The Beyond Meat vegan burger is all about UX. Made from yellow peas and coconut, with beet juice to “bleed” like a real burger, the burger is made by a company that refers to its product as a “360 degree experience.”
Often, it’s simply a matter of making green products “discoverable,” or easy to use without having to put much effort into figuring out how the product works. Discoverability is a sign of effective UX design.
In a recent blog post, green business consulting agency R&G Strategic shared its story of being challenged by the Nova Scotia Department of Energy and Mines and Clean Foundation to develop solarassist.ca, an easy-to-use online tool to help Nova Scotians discover their home’s solar potential.
R&G realised that a major barrier to more Canadians adopting solar panels was the time it takes to research how suitable their homes were and how long it would take to finance the panels based on their income.
So they designed a platform with toggles, switches, and buttons so that users could simply play around with numbers and receive different estimates without the headache of doing their own research and calculations. These savvy designers realised that people like “playing” with interfaces most of all.
UX and service designers can exercise a lot of creativity in helping make the process of going green as seamless as possible.
5. Positive outlook
Along the same lines as Trevino’s sentiment, the key to greener living is making it more appealing. Which means staying positive about sustainability rather than framing it as an antidote to impending doom.
“A better future doesn’t require doom and gloom design,” writes Chaisson from R&G. “In fact, it will require the opposite. Who wants to live in a future that’s less fun? We must avoid making the mistake of confusing urgency with negativity if we are to make progress.”
UX designers can lead the way in creating a brighter outlook for users, starting with an enjoyable experience.
Chaisson draws on an Elon Musk quote to emphasise his point: “I think a Tesla is the most fun thing you could possibly ever buy. It’s not a car, it’s a thing to maximise enjoyment.”
6. Materialising the invisible
We all want more transparency. We want to know what’s going into the products we buy, what byproducts were created during those products’ manufacturing processes, and how products actually function under the surface. Basically, we want to be able to peer under the hood of the car and decide whether or not we like how it’s been built.
Thanks to designers, we can. For example, Toyota created an energy monitor in the Prius which shows drivers how efficiently they’re driving with a multi-information display on the dash panel. This design choice led to something called the “Prius Effect,” changing the behavior of Prius owners to be more economical.
“The Prius’s displays change driving behavior through what is known in psychology as a feedback loop,” explains Jim Ross, Senior Researcher at AnswerLab. “The driver sees the miles-per-gallon (MPG) information display, showing the consequences of his or her actions—the MPG goes up or down—then reacts by applying more or less force to the accelerator. This feedback encourages drivers to strive for better gas mileage.”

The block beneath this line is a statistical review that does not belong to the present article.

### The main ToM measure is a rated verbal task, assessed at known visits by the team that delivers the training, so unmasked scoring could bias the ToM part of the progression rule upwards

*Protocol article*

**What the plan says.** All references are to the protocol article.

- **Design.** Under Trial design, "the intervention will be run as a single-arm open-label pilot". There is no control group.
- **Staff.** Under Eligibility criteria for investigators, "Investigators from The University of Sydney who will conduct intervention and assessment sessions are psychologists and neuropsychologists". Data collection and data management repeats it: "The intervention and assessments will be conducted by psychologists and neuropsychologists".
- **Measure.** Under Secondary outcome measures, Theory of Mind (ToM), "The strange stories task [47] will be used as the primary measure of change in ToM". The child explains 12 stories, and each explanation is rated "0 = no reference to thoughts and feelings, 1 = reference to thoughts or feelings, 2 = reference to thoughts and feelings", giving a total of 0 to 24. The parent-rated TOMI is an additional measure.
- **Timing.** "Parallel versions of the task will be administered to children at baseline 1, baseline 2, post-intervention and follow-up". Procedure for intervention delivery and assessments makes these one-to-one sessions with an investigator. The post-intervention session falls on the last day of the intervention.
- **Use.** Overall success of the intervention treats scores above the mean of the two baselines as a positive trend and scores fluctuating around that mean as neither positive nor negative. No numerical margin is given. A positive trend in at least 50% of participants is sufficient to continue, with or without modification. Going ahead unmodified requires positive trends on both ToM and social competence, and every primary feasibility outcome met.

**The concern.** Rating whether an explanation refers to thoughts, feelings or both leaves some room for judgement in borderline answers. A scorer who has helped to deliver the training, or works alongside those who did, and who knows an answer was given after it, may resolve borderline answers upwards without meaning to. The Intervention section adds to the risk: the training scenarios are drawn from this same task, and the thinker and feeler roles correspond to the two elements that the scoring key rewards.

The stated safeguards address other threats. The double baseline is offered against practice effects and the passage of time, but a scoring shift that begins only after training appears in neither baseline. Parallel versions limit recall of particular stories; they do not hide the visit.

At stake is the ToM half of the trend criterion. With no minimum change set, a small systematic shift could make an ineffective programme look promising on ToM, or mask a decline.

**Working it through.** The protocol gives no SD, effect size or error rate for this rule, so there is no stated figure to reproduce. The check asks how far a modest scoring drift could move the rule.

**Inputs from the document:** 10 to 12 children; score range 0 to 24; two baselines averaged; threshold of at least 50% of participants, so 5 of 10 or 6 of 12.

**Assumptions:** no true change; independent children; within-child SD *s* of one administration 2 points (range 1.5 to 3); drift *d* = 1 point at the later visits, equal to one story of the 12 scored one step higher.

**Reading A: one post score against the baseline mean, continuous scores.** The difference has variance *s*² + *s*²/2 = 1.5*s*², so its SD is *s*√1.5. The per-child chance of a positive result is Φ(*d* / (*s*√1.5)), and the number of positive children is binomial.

7. The Green Web
As the majority of websites are powered by fossil fuels, designers can help companies reduce their carbon footprint by suggesting green hosting services instead or maximising the energy efficiency of web content interaction.
Modern sites and applications use fancy web fonts and high-resolution images and videos, which create a better visual experience but use more power. Websites are also much bigger than they were a decade ago, with web page size increasing by 317% from 2010 to 2016, and receive more traffic.
“By some estimates, an average website with 10,000 page views per month could be responsible for emitting up to 4,700 lbs of CO2, equivalent to driving a car for over 5,000 miles,” says Jack Amend, co-founder of Web Neutral Project, which partners with clients to create carbon neutral websites.
The startup does this by redesigning and reprogramming websites to consume less energy, moving website hosting to 100% on-site solar-powered (or “clean”) servers, and awarding certification badges to carbon neutral websites.
You can also design products that work well with dark colors, which use up more power than light colours (not just for colours and illustrations but also the themes and background colours of apps), and create dark themes as Google did for YouTube to increase battery life.
“For the average website creator, there are four simple to-dos to take action to reduce the carbon footprint of our websites: compress image files used, disable unnecessary plug-ins, don’t over-use video, and switch to hosting powered by renewables,” writes climate consultant Neil Yeoh.
The good news is that a low-data site doesn’t equate to a poor user experience. On the contrary, designers can build attractive, engaging experiences by using less than 1/300th of the data of an average page. Check out the winners of the 10k Apart competition for inspiration.
8. Putting several products into one
Designers can also lead the way when it comes to consolidating several products into one. For example, with the advent of the iPhone, we suddenly no longer needed a Walkman, camera, and camcorder as separate devices, thereby reducing the number of products created and waste produced.